In vitro effects of different sources of fibrinogen supplementation on clot initiation and stability in a model of dilutional coagulopathy

Schäfer, N.; Driessen, A.; Bauerfeind, U.; Fröhlich, M.; Ofir, J.; Stürmer, E.K.; Maegele, M.

Transfusion Medicine 26(5): 373-380

2016


ISSN/ISBN: 0958-7578
PMID: 27506588
DOI: 10.1111/tme.12333
Accession: 058086202

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Abstract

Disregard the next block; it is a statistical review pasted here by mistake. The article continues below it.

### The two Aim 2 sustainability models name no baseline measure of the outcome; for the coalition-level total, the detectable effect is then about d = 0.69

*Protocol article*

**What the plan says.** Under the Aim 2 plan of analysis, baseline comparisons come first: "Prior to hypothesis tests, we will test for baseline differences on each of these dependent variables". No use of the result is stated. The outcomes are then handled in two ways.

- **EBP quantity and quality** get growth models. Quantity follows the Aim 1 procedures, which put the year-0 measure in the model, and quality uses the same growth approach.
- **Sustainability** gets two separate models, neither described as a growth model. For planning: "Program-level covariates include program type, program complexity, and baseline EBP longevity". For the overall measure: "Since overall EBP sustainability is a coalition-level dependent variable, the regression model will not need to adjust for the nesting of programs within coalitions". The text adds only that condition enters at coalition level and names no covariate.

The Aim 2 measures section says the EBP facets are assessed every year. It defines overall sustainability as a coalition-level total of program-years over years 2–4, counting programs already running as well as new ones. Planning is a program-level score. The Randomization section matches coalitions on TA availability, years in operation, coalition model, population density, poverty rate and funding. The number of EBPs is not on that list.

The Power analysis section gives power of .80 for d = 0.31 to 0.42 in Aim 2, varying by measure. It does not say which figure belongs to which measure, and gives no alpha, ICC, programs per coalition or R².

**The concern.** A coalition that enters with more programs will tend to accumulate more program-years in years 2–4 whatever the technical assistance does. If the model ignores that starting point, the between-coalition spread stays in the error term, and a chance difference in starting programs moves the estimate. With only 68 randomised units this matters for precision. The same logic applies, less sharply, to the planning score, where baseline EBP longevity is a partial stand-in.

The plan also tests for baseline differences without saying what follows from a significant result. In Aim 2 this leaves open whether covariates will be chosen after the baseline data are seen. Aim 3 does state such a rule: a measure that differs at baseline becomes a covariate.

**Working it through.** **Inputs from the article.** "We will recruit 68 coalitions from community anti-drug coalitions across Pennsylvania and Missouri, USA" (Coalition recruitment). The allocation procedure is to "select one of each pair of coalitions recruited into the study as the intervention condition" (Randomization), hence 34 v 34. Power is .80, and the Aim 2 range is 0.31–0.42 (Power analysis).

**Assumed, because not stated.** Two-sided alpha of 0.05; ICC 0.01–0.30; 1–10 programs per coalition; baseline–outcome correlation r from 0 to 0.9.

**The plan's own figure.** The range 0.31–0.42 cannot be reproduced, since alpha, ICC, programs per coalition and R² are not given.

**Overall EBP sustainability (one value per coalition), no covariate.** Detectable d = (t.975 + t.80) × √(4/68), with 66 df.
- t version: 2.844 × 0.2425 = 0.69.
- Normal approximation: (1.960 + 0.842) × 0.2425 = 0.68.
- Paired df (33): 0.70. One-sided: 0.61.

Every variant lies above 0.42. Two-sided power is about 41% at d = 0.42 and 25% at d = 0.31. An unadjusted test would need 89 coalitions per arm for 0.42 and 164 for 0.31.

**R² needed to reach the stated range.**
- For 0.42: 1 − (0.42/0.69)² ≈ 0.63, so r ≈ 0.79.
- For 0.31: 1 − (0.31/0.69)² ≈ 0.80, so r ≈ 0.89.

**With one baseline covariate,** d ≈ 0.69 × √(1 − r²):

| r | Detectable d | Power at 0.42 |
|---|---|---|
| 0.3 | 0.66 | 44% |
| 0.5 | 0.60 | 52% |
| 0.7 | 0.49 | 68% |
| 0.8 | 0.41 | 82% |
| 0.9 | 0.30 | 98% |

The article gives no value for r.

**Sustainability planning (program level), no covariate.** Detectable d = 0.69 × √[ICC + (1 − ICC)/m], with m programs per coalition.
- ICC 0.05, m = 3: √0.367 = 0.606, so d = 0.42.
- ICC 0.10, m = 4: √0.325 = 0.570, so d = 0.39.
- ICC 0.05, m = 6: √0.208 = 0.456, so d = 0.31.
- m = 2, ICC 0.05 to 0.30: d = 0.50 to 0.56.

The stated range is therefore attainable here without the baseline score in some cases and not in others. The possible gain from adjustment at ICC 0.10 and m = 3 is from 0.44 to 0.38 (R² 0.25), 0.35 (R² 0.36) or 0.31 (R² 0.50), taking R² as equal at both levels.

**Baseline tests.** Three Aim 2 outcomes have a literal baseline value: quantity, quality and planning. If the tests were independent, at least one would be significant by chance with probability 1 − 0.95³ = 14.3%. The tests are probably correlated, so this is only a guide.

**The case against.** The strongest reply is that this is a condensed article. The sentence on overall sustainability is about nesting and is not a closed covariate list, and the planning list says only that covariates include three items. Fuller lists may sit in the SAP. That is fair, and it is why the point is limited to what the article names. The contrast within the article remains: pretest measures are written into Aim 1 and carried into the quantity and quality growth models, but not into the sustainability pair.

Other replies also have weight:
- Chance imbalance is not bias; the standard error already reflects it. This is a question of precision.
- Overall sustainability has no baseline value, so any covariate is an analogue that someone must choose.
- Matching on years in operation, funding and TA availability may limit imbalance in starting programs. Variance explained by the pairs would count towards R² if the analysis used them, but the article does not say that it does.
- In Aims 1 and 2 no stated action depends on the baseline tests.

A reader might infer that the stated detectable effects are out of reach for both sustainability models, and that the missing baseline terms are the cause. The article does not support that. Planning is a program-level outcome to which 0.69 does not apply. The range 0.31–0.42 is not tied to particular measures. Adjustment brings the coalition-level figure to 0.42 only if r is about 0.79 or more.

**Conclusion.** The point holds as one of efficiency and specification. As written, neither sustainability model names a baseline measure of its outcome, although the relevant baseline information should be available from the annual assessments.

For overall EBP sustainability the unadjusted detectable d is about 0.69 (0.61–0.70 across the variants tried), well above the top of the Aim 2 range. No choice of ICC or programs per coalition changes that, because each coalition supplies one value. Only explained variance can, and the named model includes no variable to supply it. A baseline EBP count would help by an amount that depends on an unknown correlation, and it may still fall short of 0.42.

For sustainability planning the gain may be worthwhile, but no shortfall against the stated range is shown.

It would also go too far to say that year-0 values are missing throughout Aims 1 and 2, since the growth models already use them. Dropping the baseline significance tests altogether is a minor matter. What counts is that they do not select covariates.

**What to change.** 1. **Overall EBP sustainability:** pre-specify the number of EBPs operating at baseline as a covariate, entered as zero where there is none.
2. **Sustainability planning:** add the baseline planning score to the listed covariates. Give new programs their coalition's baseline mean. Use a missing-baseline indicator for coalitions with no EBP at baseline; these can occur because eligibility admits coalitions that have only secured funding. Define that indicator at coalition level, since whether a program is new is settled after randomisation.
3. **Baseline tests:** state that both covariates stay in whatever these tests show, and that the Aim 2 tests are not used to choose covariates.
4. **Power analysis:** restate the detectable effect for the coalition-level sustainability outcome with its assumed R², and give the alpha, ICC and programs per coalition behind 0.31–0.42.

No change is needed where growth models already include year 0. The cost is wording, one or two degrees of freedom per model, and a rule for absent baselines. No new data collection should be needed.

To analyse which fibrinogen source may improve coagulation using an in vitro 33% dilutional coagulopathy model. Uncritical volume resuscitation in the context of trauma haemorrhage contributes to the iatrogenic arm of the acute trauma-induced coagulopathy through dilution and depletion of coagulation factors, with fibrinogen reaching critical levels first. By using an experimental model of 33% dilutional coagulopathy, we have analysed which fibrinogen source may exert superior effects on improving haemocoagulative capacities and correcting depleted fibrinogen levels. As fibrinogen sources, we supplemented (i) fresh frozen plasma (FFP), (ii) fibrinogen concentrate low-dose (Fiblow ) and (iii) fibrinogen concentrate high-dose (Fibhigh ), the latter both in the presence and absence of additional FXIII. The dilution was associated with decreased haemoglobin and haematocrit levels. Fibrinogen supplementation with fibrinogen-containing formulations led to increased fibrinogen levels (FFP: 172·2 ± 17·4 mg dL-1 ; Fiblow : 211·5 ± 20·61 mg dL-1 ; Fibhigh : 255·8 ± 21·4 mg dL-1 ) than in a diluted-only sample (155·5 ± 19·7 mg dL-1 ). Extrinsically activated assay with tissue factor (EXTEM) clot formation times, α-angles and maximum clot firmness significantly improved in the groups of Fiblow + FXIII (79 ± 12·2 s; 74·3 ± 2·4°; 62 ± 2·3 mm), Fibhigh (70·8 ± 10·6 s; 76·2 ± 2·7°; 64·3 ± 2·3 mm) and Fibhigh + FXIII (69·8 ± 11·5 s; 77·5 ± 2·7°; 64·33 ± 2·5 mm) compared with the dilution groups (104·2 ± 19 s; 69·7 ± 2·9°; 56·5 ± 3·1 mm). In contrast, rotational thromboelastometric trace (ROTEM) measures of samples supplemented with FFP largely remained unchanged. Fibrinogen concentrates corrected and improved haemodilution-induced changes in blood clotting in vitro. High-dose fibrinogen supplementation was associated with correction and improvement in clot dynamics and stability.